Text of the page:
One month short of the first year anniversary of the most devastating flood in River Forest history, the village board on Monday accepted a series of recommendations addressing flooding and sewer issues.
Public Works Director Greg Kramer said the two key elements in preventing recurrences of the flooding are upgrades to an existing earthen berm and the eventual redesign of the sewer system under Lake Street.
The board approved a $24,953 contract with the Oak Park firm Fluidclarity to study the Lake Street sewer system, $15,000 to purchase a portable 6-inch pump to direct sewer discharge back into the river, and the extension of a “variable subsidy” program to help area homeowners deal with the expense of basement flood prevention.
During the hour long village board discussion, it was clear the feelings of those most affected by last September’s flooding remain a bit raw. After several people pointedly criticized the village at length for not doing enough over the past 11 months, Trustee Mike Gibbs noted that significant changes have occurred and that, “We’re better off than we were 11 months ago.”
“The berms were brought to their original level,” he said of earthen berms west of homes on the north side of Lake that flooded last September. “The sidewalk along Lake was raised, and will function as the sand bags did last fall.”
After several residents expressed frustration at the slow pace of the process, Village President John Rigas and Trustee Steve Dudek urged patience, saying the village is negotiating with such governmental entities as the Cook County Forest Preserve District, which owns the land along the banks of the Des Plaines River, and the Metropolitan Water Reclamation District, which controls the massive sewer system into which River Forest’s sewers drain.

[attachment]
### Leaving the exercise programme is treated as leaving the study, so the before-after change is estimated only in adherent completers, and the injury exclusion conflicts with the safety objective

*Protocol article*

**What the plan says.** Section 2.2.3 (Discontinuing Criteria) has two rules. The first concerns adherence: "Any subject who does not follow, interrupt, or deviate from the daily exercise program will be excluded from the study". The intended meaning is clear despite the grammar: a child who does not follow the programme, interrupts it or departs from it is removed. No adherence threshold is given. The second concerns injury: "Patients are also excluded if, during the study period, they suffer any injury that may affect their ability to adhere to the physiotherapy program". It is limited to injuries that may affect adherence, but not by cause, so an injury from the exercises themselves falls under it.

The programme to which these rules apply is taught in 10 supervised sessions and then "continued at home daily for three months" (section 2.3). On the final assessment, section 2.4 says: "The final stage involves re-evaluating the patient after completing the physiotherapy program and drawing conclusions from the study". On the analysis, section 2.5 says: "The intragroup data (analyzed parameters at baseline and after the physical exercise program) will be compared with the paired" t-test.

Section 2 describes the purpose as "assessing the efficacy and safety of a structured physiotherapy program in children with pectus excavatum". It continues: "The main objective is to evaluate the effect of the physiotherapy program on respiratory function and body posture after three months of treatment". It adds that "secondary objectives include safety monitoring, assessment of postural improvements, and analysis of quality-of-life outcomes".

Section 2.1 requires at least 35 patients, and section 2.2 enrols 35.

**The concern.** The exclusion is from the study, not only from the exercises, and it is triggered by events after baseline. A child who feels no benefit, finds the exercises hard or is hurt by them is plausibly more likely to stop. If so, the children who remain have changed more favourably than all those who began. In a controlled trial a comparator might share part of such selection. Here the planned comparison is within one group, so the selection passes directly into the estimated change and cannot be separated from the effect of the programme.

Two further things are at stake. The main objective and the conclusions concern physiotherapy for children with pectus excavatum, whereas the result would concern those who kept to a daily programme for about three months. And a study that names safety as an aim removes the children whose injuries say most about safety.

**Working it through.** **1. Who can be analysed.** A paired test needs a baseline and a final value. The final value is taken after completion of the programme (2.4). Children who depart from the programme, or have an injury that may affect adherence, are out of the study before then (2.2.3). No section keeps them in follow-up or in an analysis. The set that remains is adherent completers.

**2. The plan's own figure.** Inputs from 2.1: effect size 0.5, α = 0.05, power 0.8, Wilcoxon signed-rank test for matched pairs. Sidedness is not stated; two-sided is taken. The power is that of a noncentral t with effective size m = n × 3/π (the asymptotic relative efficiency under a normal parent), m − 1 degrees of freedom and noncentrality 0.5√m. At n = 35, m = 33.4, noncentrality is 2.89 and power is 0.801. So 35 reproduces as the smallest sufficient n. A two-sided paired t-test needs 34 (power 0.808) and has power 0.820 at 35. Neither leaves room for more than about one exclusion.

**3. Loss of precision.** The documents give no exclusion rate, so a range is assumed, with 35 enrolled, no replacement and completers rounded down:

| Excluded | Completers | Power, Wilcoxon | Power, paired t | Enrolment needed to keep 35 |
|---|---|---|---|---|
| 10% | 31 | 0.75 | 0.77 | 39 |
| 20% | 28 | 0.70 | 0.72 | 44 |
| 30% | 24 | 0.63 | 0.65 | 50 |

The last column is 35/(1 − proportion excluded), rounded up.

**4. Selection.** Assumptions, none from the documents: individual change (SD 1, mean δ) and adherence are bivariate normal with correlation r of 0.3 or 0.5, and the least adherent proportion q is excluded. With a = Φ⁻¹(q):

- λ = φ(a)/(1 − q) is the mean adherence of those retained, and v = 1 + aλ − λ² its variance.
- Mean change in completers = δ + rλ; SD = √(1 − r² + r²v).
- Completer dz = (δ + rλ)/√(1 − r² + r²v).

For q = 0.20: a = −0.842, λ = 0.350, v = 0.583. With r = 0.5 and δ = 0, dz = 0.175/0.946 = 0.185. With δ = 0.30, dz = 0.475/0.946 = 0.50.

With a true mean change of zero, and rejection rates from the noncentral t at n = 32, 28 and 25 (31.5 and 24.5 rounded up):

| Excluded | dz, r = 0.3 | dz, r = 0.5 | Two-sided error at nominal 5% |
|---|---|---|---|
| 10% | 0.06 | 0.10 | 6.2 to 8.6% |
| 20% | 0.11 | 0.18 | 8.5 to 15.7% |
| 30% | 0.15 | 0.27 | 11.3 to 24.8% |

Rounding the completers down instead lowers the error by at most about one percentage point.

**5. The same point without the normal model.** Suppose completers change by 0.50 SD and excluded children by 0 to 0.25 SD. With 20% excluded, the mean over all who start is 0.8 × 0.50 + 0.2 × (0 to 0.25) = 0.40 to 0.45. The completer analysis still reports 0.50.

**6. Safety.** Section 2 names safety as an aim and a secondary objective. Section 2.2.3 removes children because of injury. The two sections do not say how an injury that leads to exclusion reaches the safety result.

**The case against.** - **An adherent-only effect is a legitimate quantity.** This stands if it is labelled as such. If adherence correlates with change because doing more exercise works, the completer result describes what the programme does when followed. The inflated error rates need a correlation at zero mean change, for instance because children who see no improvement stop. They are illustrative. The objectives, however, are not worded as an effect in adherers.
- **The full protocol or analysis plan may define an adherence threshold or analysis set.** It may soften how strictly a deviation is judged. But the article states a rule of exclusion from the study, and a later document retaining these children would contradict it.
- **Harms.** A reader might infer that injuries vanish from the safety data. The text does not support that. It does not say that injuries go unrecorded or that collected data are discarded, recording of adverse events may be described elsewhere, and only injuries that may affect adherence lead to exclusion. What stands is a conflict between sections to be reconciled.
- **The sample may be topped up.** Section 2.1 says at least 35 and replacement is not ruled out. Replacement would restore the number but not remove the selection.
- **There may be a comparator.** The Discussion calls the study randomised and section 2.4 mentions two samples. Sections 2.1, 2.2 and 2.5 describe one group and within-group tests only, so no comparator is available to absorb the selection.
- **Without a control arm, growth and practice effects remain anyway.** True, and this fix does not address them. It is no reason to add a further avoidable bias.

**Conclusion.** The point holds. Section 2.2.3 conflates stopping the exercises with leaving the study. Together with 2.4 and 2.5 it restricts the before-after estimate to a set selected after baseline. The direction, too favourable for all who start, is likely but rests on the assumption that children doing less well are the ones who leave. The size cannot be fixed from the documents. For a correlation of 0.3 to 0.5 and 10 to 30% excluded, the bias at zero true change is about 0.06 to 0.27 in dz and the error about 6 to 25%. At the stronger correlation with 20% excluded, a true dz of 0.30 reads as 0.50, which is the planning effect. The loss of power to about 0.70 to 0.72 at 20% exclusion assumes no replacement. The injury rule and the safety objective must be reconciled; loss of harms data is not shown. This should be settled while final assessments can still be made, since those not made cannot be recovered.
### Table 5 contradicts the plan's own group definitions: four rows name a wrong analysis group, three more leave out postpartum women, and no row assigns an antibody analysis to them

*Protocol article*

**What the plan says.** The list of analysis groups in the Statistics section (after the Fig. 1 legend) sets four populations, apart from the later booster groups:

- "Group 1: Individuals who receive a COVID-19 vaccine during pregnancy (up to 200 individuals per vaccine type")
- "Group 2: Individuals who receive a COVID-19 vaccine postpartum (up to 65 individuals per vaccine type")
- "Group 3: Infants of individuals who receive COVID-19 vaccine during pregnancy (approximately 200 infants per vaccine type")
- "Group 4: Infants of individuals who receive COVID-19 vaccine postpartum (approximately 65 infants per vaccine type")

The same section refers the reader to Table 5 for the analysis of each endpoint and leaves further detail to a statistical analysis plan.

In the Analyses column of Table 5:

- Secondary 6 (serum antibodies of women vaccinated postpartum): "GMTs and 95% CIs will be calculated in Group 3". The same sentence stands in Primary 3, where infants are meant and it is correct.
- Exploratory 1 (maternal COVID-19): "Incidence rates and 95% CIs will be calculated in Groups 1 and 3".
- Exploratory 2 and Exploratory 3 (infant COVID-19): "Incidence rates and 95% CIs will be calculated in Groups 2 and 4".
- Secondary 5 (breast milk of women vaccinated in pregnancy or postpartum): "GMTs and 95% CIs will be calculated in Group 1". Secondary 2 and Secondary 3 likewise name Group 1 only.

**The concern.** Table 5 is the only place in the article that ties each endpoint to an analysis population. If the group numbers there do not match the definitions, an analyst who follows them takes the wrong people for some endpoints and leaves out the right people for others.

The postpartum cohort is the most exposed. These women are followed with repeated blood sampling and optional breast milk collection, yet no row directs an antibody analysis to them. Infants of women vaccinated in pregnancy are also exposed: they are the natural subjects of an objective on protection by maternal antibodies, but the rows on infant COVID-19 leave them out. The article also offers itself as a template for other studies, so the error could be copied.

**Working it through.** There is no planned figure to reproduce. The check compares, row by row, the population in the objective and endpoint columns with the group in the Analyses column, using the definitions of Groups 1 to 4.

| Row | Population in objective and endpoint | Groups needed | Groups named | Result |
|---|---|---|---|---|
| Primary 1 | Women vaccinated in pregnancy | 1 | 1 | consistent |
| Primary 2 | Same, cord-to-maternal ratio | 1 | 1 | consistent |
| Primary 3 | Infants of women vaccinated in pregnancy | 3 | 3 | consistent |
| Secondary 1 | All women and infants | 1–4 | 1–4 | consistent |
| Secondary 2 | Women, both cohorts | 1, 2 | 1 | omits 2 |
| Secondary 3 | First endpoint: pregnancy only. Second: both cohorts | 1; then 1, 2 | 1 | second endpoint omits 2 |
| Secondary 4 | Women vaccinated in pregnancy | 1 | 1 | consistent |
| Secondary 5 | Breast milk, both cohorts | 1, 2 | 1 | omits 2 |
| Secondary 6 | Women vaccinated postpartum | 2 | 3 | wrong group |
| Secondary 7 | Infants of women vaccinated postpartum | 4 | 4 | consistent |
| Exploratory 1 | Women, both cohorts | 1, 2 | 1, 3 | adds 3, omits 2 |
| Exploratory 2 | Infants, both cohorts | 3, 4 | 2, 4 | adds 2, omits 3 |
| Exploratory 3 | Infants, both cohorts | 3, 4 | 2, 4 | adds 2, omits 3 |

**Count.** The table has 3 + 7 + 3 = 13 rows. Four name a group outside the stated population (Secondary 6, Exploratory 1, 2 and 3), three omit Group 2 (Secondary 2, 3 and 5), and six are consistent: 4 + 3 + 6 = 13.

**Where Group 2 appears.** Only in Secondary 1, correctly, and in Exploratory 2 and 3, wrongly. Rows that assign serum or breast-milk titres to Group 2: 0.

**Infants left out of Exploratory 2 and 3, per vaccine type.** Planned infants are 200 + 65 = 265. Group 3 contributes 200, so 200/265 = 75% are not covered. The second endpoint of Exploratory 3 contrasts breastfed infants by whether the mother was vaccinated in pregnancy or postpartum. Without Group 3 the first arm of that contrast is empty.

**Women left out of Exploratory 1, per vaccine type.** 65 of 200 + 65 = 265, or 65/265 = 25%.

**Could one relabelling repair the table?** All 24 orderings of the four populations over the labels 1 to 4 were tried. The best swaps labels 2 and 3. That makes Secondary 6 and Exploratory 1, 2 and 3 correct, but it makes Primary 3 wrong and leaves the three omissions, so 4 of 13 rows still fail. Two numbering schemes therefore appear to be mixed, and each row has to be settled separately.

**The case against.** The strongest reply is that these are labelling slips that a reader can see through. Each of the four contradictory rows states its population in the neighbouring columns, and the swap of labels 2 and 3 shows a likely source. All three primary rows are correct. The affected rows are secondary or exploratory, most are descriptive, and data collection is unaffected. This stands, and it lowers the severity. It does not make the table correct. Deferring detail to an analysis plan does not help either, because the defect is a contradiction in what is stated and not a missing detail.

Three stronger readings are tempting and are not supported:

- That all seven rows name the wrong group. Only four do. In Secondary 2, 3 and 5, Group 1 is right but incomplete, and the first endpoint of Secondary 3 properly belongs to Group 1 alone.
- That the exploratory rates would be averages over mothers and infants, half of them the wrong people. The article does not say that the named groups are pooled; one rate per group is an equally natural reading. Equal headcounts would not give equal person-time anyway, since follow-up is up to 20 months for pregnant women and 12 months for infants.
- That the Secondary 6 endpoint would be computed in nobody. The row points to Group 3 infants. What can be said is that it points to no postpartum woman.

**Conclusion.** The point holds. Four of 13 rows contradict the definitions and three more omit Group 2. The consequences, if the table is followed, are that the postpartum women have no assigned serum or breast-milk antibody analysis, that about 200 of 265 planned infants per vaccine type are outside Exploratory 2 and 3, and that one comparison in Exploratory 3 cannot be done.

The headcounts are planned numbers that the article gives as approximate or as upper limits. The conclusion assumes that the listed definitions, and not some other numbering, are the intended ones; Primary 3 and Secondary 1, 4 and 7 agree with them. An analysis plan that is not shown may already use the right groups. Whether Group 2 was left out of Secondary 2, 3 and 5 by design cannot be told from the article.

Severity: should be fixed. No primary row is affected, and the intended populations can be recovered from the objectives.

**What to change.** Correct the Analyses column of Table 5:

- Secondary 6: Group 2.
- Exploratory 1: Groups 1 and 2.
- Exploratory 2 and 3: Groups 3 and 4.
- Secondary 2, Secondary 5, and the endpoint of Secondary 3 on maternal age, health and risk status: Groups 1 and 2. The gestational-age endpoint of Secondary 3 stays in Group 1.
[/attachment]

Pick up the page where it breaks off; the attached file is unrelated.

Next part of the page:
“Things have to be engineered,” said Rigas.
“The thing that you really need is a berm,” said Dudek, who is a member of the flood and sewer committee. “We have the (permit for) the original berm. The new berm? It’s a toss up,” he said, noting that negotiating with Cook County is a difficult and involved undertaking.
Johann Buis, a resident of the 8100 block of Lake Street is also a member of the flood committee. He called last year’s flood “one of the great disasters of our village” and urged the board to “make all haste to apply for an extension and further upgrade of the berm.”
Buis told the board that an “unscientific” survey of his Lake Street neighbors showed that, on average, each household spent $50,000 dealing with the flood’s consequences. One homeowner, he said, spent nearly $200,000. The village as a whole, he noted, spent maybe $100,000, $80,000 of which was reimbursed by FEMA.
“You’ve not suffered any great financial pain,” he said.
Stopping short of absolute guarantees, Rigas said the village would likely expend the funds needed to enact the flood committee’s recommendations, whether through increased water and sewer rates, or letting bonds.
“We’re on the path to figuring out how to address this,” said Rigas. “This village has a history of doing what we need to do.”
Kramer said a rough estimate of the money needed to fund the residential flood prevention is around $200,000. He added that talks with the county engineer has improved their response, saying, “We feel we’re in a much better position to respond to a flood, based on the discussions we’ve had.”